Following our last article, introducing the new Exchange Administration Center (EAC), we follow up on how the new EAC makes it really easy to manage multi-forest Exchange deployments.

As described in Deploy Exchange 2010 in a Cross-Forest Topology, Exchange Server 2010 can be deployed in a cross-forest or resource forest topology. For the purpose of this article, we will employ the same approach to deploy a resource forest topology with The New Exchange.

First, let’s setup a resource forest environment as shown below, with a one-way forest trust setup so that Forest B trusts Forest A.

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Figure 1: Layout of a resource-forest Exchange topology

Forest A is the account-forest, where all user accounts are provisioned. Forest A does not have any Exchange servers installed. Forest B is the resource forest – with Exchange Server 2013 installed and with linked mailboxes for each of Forest A’s user accounts. Forest B has no user accounts provisioned.

In a lab environment, we have a user, John Doe, setup in Forest A. We now want John Doe to be an Exchange administrator. To do this, we need to ensure that he has the appropriate Role-Based Access Control (RBAC) privileges in place in the Exchange resource forest. Since we are dealing with a multi-forest environment here, there are two ways of configuring RBAC, and we will try both:

  1. Using linked mailboxes
  2. Using linked role groups

You may already have users setup in an account forest. Configuring these users as linked mailboxes establishes their presence in the Exchange resource forest. By adding these linked mailboxes to existing RBAC role groups, the associated users thus effectively become Exchange administrators.

Using linked mailboxes

In the figure below, John Doe’s user account is setup in the accounts forest. Using EAC, an Exchange administrator can then create a linked mailbox for him, as shown below.

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Figure 2: John Doe has been setup as a linked mailbox.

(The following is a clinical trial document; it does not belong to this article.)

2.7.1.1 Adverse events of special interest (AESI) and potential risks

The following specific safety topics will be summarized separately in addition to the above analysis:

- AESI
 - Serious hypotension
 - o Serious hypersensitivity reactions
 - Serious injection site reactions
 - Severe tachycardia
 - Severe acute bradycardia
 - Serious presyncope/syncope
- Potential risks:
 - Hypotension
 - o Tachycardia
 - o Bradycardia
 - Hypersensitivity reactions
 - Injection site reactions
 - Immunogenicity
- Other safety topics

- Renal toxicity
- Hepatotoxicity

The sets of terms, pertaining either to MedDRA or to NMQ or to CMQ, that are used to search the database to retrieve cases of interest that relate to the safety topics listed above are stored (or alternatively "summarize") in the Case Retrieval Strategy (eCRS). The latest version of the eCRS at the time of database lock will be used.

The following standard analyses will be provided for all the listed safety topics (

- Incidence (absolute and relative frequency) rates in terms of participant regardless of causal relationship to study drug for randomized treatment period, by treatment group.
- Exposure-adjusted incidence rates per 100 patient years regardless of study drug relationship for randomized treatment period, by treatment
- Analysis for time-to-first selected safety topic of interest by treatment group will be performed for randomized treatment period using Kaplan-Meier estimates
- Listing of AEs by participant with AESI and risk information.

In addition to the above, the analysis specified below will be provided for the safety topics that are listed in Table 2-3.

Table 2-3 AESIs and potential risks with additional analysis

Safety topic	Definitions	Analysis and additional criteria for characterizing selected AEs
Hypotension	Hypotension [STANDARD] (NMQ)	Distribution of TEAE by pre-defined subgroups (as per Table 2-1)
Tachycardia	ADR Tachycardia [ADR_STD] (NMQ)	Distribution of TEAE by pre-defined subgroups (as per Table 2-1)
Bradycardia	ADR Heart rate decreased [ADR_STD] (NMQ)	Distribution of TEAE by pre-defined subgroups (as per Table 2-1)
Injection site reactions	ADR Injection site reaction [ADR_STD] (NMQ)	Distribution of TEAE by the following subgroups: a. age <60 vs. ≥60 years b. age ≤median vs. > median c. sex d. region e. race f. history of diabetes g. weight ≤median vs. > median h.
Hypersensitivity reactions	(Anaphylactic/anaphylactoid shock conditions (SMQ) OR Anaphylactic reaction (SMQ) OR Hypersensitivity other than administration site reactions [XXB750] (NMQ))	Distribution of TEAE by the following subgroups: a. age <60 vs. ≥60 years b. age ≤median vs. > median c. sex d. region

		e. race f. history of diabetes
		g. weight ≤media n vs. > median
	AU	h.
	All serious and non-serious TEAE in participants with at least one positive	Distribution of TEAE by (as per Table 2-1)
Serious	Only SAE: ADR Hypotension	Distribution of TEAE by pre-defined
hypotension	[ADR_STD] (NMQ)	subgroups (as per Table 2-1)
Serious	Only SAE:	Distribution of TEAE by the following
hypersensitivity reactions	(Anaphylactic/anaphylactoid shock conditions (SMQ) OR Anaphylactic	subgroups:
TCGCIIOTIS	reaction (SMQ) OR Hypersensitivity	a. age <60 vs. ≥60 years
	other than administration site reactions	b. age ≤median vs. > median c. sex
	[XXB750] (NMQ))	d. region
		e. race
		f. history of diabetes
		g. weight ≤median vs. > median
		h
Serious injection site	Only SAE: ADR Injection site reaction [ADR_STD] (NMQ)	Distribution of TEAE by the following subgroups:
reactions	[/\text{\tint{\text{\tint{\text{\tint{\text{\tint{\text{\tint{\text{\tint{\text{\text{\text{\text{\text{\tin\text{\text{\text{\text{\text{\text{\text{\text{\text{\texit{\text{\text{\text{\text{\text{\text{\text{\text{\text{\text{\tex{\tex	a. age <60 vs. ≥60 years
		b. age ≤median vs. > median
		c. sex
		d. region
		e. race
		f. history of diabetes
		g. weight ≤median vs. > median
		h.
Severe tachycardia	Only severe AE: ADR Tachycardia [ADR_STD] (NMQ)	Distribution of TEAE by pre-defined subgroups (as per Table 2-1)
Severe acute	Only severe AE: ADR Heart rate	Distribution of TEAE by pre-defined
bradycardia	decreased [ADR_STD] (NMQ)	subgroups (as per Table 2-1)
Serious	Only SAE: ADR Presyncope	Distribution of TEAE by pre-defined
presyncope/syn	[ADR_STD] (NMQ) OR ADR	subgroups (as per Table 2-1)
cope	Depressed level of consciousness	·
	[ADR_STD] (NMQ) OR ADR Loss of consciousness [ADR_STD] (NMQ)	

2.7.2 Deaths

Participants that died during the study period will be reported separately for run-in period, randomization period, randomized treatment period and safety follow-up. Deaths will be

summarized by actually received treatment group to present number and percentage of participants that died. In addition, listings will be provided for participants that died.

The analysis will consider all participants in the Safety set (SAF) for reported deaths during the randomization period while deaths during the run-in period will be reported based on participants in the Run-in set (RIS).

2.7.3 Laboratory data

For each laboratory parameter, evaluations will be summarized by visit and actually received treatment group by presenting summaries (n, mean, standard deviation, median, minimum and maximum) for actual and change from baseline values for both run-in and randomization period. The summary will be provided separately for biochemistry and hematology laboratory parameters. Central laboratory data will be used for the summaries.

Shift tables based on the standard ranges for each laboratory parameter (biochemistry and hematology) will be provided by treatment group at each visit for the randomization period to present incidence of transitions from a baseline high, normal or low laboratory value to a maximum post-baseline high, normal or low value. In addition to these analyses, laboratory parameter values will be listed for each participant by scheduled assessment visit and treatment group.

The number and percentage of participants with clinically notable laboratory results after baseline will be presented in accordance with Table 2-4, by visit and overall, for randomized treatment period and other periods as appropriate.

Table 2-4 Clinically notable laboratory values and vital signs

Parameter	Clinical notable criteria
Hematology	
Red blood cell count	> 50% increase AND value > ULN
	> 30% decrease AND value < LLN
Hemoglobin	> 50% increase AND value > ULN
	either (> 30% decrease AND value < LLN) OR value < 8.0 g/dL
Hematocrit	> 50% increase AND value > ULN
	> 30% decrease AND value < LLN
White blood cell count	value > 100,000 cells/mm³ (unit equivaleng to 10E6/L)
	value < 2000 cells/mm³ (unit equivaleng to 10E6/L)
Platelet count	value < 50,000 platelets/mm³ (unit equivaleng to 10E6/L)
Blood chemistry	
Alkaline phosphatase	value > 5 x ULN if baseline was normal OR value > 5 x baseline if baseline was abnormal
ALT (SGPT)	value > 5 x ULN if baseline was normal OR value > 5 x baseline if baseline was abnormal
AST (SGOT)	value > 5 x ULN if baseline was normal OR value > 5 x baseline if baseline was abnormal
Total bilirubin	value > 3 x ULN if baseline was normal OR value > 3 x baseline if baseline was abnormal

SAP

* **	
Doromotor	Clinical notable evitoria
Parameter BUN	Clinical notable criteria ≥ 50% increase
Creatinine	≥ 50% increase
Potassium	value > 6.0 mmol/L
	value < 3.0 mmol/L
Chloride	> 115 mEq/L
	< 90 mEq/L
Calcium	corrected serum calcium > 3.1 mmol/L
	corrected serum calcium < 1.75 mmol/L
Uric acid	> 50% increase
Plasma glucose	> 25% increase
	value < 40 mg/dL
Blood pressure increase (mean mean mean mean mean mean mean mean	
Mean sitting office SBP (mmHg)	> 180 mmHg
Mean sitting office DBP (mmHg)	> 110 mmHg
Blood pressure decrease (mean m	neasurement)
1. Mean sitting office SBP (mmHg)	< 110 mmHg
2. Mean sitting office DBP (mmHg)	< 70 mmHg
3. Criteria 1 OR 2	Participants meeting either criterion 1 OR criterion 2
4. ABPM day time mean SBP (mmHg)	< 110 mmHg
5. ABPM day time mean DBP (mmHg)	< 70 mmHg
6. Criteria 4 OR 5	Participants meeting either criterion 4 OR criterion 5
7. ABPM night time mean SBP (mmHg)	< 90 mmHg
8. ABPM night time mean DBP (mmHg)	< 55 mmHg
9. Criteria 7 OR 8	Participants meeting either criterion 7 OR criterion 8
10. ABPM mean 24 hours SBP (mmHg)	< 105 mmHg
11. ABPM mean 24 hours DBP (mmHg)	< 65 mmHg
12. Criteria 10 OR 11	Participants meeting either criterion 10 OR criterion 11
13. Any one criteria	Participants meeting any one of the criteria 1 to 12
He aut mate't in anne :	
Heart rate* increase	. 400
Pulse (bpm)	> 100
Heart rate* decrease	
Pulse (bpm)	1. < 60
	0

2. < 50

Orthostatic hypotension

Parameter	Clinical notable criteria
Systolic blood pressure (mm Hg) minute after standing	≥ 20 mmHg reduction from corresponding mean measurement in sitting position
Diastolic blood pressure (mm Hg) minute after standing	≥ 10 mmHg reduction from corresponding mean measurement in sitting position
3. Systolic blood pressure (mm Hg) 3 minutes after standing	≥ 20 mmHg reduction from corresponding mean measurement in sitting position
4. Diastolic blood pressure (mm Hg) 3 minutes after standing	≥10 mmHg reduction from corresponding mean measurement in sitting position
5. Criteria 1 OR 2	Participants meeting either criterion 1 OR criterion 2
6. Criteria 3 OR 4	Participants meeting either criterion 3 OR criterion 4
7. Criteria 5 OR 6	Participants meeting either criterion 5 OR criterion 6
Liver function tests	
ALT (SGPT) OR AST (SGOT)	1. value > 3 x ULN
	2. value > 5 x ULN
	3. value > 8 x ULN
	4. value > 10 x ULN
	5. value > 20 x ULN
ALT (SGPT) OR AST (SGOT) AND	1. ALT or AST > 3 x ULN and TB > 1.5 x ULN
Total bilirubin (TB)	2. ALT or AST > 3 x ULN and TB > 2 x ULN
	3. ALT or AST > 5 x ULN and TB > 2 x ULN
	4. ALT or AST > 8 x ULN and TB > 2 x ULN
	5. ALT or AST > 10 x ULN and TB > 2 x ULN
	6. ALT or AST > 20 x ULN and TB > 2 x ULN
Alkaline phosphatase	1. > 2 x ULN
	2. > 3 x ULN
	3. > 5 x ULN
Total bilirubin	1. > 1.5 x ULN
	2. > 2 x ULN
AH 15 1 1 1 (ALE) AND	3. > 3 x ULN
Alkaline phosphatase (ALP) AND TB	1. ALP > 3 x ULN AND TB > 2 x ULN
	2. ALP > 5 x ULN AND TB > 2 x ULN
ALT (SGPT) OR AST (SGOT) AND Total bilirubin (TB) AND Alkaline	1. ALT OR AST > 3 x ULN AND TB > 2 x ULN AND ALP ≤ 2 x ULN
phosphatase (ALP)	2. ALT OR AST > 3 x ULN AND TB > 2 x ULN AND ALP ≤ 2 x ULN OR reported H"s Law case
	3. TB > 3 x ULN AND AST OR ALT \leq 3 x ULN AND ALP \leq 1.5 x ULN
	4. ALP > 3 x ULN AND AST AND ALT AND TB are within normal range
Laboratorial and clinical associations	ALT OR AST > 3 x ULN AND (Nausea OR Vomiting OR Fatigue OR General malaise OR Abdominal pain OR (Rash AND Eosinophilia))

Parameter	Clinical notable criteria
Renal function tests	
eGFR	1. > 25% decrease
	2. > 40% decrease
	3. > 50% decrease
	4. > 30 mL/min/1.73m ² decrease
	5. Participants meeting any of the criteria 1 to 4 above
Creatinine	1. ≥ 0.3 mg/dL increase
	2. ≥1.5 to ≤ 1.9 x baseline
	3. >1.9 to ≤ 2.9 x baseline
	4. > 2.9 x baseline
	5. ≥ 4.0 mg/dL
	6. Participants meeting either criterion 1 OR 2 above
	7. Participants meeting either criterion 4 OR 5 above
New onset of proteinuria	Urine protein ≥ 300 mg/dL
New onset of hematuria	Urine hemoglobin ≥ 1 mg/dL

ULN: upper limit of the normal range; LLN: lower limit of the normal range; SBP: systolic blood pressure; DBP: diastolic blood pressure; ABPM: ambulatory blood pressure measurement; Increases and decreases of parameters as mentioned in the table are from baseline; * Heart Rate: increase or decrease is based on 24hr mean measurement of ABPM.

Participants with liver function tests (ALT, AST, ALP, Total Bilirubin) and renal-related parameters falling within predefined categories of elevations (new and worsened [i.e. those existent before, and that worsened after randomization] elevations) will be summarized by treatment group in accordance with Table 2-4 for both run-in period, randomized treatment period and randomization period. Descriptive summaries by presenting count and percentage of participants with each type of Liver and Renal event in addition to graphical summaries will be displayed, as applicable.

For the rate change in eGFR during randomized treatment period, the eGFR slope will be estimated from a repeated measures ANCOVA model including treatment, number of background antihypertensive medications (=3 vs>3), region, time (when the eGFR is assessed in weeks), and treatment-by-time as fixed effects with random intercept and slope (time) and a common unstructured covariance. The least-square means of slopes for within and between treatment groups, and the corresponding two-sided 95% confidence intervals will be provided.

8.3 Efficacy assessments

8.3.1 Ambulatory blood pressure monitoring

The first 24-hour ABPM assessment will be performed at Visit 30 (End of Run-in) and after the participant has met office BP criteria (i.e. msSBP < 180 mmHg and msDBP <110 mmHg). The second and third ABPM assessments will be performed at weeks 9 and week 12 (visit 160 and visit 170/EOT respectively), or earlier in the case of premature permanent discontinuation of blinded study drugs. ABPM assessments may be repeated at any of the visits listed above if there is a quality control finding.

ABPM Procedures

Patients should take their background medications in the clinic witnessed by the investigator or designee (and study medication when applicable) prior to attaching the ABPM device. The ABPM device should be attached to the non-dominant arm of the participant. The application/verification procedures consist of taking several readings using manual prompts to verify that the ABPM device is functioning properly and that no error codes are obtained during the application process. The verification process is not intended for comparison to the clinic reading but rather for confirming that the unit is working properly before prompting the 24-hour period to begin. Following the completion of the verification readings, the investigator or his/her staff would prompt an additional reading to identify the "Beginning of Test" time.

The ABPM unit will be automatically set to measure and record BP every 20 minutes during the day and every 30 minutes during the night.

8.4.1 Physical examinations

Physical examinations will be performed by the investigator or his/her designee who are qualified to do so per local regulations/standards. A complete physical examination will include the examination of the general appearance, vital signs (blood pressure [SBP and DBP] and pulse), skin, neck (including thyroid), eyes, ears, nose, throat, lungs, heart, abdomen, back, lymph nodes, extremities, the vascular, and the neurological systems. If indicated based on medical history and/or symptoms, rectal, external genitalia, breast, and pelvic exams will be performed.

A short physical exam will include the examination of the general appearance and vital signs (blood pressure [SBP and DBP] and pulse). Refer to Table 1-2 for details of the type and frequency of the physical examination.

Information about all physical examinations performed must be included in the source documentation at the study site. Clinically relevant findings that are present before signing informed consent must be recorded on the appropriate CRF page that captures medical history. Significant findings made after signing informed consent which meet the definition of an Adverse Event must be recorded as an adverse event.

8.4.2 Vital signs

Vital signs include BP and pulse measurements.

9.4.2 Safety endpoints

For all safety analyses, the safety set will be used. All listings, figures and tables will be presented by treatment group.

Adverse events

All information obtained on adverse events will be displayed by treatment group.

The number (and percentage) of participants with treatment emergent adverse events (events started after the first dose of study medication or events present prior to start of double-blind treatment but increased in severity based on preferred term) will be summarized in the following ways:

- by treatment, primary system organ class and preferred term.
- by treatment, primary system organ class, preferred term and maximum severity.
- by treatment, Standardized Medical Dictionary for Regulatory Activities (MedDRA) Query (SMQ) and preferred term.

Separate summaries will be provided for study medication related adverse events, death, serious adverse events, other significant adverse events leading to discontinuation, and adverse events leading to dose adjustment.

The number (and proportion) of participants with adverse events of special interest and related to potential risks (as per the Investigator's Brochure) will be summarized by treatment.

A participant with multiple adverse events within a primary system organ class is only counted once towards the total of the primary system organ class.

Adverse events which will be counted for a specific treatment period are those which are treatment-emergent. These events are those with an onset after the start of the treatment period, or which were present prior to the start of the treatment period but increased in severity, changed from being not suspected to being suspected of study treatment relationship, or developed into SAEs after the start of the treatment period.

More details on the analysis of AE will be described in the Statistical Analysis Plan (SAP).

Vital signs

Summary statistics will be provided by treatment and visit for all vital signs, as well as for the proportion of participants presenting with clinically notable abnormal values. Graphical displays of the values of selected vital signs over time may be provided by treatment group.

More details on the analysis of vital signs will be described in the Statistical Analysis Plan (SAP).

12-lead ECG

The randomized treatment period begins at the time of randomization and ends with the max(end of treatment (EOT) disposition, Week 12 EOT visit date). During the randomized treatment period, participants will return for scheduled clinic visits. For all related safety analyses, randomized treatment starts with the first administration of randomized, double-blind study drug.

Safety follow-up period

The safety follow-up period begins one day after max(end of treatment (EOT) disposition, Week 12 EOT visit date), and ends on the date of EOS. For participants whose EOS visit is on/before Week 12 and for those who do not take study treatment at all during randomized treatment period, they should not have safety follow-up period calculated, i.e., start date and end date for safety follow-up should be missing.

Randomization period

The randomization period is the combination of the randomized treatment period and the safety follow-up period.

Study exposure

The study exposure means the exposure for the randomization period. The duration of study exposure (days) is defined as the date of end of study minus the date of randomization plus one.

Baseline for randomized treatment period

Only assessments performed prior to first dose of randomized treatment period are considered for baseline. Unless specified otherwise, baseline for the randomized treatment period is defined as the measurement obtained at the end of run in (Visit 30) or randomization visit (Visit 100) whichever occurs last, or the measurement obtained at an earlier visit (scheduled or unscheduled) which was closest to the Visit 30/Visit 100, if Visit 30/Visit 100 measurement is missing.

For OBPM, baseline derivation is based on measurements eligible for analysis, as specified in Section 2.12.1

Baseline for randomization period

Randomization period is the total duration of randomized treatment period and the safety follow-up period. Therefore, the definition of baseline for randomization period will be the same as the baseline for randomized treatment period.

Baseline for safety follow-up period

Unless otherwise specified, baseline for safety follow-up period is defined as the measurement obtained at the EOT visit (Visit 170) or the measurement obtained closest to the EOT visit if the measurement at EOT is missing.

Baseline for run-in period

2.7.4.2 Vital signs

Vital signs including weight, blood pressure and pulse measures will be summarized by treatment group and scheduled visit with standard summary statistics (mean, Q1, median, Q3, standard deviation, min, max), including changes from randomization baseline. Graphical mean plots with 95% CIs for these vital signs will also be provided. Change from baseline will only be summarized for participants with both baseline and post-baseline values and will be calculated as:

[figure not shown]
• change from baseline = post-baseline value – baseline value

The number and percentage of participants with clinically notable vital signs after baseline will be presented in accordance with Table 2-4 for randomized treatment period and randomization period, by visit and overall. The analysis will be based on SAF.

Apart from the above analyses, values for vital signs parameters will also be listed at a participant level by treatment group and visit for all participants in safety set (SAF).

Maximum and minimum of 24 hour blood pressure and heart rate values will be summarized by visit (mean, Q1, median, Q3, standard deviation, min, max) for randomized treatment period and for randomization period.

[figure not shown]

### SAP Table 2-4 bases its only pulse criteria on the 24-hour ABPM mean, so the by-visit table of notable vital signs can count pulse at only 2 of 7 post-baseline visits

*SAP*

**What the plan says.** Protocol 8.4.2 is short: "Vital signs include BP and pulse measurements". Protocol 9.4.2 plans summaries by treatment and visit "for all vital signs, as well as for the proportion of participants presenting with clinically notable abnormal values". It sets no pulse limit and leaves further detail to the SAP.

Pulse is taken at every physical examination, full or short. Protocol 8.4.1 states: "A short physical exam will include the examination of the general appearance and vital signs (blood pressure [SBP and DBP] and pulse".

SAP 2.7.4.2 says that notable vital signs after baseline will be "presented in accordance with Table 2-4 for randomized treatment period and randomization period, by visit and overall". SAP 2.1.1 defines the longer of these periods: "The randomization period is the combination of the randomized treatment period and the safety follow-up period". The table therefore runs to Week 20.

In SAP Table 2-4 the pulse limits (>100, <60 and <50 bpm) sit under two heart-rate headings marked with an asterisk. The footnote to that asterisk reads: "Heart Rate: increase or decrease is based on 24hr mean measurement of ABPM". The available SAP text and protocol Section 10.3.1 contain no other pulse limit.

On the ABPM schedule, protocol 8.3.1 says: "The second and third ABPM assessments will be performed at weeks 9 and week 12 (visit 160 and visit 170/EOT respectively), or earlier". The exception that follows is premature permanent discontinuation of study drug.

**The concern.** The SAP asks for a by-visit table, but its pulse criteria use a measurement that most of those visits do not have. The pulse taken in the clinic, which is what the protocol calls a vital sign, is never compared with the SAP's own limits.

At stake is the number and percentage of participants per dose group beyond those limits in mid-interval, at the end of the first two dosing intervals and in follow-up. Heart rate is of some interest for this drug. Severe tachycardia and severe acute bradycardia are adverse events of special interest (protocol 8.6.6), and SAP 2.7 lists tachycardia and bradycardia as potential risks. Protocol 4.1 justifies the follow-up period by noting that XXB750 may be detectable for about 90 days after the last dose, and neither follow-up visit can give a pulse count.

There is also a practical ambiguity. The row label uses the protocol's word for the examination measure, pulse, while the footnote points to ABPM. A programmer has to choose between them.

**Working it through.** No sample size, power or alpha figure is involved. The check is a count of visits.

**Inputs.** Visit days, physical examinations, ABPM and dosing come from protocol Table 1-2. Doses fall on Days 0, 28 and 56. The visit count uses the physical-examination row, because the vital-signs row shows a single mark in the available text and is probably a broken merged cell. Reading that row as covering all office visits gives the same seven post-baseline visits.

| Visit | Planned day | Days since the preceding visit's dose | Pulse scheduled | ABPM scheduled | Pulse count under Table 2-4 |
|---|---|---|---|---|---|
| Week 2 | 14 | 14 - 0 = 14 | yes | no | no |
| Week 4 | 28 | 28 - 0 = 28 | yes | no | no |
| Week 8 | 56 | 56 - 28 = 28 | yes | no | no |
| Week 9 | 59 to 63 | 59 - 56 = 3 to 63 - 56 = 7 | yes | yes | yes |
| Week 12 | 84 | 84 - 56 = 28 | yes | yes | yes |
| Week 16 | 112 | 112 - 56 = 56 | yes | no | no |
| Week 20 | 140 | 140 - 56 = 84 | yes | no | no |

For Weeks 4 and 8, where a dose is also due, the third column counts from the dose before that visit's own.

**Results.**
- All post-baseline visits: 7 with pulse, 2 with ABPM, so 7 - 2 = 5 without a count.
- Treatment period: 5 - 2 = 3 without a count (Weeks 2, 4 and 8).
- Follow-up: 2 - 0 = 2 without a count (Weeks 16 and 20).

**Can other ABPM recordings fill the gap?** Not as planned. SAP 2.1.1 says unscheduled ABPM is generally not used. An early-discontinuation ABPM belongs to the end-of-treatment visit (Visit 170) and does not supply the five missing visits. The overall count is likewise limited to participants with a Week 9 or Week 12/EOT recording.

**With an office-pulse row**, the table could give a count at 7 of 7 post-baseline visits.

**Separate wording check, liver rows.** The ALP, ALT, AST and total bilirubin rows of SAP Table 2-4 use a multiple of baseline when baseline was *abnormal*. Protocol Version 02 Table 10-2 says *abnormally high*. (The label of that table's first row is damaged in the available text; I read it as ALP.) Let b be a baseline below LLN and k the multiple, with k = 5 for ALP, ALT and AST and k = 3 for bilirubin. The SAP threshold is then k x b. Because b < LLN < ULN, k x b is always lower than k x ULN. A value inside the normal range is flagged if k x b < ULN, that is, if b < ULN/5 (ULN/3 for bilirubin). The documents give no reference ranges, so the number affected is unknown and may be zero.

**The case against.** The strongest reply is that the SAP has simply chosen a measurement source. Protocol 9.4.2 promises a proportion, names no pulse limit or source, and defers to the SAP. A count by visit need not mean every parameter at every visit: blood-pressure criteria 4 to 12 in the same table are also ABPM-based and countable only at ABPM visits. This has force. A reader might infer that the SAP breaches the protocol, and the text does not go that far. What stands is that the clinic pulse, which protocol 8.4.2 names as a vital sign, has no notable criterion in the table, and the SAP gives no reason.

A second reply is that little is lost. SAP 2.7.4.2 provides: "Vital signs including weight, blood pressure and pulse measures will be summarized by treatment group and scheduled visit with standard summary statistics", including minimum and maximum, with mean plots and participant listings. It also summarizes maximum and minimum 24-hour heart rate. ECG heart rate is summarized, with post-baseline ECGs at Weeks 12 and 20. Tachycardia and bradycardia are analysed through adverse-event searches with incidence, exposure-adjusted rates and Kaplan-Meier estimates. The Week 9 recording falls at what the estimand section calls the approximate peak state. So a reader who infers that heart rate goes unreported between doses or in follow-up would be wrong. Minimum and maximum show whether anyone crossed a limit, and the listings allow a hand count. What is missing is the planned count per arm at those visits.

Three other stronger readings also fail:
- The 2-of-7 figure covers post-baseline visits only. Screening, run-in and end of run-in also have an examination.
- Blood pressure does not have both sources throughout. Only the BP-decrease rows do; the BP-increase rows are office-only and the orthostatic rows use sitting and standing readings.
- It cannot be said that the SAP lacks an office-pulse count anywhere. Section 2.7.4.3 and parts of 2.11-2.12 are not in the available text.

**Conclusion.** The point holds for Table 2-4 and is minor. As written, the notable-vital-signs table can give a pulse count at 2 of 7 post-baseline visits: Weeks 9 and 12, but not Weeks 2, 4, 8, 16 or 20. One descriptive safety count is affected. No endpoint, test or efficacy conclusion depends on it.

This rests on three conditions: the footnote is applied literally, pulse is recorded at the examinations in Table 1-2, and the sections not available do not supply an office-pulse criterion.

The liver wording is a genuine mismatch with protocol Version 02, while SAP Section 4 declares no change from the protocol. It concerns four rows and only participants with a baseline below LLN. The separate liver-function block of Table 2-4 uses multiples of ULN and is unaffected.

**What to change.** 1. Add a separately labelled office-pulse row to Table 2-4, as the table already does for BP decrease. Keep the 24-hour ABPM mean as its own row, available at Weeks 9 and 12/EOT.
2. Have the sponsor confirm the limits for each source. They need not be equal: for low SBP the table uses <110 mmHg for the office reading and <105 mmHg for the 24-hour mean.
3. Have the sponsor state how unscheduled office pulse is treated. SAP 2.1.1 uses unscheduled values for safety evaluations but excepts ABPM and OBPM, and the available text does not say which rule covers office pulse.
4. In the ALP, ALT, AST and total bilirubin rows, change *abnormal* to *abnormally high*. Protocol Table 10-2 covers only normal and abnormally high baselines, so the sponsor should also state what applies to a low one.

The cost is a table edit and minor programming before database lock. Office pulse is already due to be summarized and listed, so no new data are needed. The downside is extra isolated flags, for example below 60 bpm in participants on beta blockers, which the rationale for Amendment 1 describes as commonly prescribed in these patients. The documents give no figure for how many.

John’s mailbox can then be added to any of the built-in RBAC administrative role groups, thus making him an Exchange administrator. In the screenshot below, John has been made a member of the built-in Organization Management role group.

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Figure 3: John Doe has been added as a member of the Organization Management role group.

Now, let’s try logging into EAC as John himself. John should now have Exchange administrative privileges, and that is what we see below.

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Figure 4: Logging into EAC as John Doe, configured as a linked mailbox, and as a member of the Organization Management role group.

Using linked role groups

Linked role groups are essentially role groups, but linked via a Universal Security Group (USG) across a forest boundary. Thus members of this USG effectively become members of the linked role groups. This means that if John Doe is a member of such a USG, he automatically gets all RBAC permissions in an Exchange resource forest via the linked role groups. Linked role groups thus make it possible for a small set of USGs in one account forest to manage complex, multiple Exchange forest topologies.

To demonstrate the above, we will do the following:

  1. In the account forest, using Active Directory Users and Computers (ADUC) management tool, we will create a USG called AdminSG. AdminSG will represent a group of Exchange administrators. We will then make John Doe a member of AdminSG
  2. In the resource forest, we will setup a single linked role group, based on the built-in role group “Organization Management”, mapped to AdminSG, using the following Exchange Management Shell calls:

$accountForestCredential = Get-Credential

$OrgMgmt = Get-RoleGroup "Organization Management"

New-RoleGroup "Organization Management - Linked" -LinkedForeignGroup "AdminSG" -LinkedDomainController bjex062.extest.microsoft.com -LinkedCredential $accountForestCredential -Roles $OrgMgmt.Roles

Get-ManagementRoleAssignment -RoleAssignee "Organization Management - Linked" -Role My* | Remove-ManagementRoleAssignment

Get-ManagementRole | New-ManagementRoleAssignment -SecurityGroup "Organization Management - Linked" -Delegating

With the above steps, John Doe now has all RBAC privileges in the Exchange resource forest even though his user account is in the account forest.

We will now attempt to login to EAC as John Doe. We launch EAC from any desktop, and point it to a CAS server in the resource forest, and we are logged in. John has standard RBAC privileges as defined in the Organization Management RBAC role group and is able to manage Exchange in the resource forest accordingly.

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Figure 5: Logging into EAC as John Doe, via the linked Organization Management role group.

Try EAC!

As you can see, EAC makes it a snap to manage multi-forest Exchange deployments. You don’t need to remote into dedicated management machines to manage a specific Exchange forest, nor do you need to create special administrative accounts in every Exchange resource forest. You can do all this right from your own desktop with EAC, with your existing user credentials!

EAC is available in the latest Exchange 2013 Preview download bits as well as via the Office 365 Customer Preview offering. We will continue to write more about EAC in the upcoming weeks. In the meantime, do try the new EAC, and give us your feedback!

The Exchange Manageability Team